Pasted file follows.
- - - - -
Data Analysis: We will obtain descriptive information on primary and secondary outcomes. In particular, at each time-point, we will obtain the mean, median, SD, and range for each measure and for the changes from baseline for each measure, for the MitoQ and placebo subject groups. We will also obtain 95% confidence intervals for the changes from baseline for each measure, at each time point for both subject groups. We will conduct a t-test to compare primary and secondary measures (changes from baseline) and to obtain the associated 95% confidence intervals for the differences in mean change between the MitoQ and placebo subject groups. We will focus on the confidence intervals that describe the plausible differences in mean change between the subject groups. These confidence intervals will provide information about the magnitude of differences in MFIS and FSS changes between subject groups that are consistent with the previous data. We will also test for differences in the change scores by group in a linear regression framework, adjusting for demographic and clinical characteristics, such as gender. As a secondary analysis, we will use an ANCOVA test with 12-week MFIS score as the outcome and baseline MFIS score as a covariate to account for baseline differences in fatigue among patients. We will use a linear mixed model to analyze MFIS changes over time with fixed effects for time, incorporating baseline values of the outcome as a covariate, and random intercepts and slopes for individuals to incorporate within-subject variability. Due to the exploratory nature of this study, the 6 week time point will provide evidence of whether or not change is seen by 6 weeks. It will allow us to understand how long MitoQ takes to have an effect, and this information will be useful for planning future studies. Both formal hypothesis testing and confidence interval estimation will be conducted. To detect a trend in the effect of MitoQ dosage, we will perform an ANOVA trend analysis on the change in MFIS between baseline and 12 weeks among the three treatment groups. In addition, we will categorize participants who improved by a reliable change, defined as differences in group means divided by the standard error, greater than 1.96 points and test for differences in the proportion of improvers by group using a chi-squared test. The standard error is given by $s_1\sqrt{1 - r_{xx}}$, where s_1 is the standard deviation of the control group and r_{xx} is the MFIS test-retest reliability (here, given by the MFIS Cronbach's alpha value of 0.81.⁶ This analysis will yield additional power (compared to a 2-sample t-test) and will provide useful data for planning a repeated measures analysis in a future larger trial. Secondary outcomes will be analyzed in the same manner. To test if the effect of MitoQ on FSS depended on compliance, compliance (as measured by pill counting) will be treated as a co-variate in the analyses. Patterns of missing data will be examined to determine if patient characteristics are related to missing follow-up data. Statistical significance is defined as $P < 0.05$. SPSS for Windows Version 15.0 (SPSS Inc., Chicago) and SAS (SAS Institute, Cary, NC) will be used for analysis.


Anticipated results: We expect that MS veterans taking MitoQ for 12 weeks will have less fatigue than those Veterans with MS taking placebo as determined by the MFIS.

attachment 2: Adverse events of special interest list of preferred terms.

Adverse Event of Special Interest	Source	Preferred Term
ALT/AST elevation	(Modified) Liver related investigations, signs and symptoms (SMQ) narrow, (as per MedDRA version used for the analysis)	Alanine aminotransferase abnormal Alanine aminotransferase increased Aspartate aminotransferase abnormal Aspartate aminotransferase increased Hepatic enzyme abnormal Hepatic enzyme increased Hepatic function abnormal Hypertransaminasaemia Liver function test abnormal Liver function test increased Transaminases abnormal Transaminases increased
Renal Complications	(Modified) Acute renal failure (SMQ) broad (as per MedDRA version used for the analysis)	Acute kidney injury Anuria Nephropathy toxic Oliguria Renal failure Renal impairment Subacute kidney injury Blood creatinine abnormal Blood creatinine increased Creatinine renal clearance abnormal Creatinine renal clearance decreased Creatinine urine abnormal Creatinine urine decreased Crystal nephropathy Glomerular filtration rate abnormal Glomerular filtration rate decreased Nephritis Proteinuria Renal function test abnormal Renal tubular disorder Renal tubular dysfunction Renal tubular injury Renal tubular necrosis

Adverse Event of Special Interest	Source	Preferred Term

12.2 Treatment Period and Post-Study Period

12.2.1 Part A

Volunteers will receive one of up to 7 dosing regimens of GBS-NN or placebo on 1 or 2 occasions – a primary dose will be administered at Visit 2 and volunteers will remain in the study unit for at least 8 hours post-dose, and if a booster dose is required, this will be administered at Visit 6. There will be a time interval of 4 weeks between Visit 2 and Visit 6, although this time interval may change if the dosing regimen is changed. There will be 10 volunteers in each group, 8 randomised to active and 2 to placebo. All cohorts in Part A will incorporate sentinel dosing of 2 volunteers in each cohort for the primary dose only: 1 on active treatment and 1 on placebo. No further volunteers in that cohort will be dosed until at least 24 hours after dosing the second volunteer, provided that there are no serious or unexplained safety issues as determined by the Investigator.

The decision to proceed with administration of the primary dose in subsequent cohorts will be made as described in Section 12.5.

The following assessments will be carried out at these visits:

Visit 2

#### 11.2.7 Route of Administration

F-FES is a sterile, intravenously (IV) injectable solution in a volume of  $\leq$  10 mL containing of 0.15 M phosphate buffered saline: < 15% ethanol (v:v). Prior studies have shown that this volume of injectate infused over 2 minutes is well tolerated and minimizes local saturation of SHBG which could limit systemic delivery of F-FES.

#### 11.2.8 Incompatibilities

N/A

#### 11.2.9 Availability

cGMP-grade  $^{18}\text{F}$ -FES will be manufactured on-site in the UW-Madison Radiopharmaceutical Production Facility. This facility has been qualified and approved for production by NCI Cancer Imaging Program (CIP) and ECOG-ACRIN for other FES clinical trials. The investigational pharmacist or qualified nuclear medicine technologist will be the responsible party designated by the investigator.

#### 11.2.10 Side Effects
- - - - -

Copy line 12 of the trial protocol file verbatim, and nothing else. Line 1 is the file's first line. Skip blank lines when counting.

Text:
The following assessments will be carried out at these visits: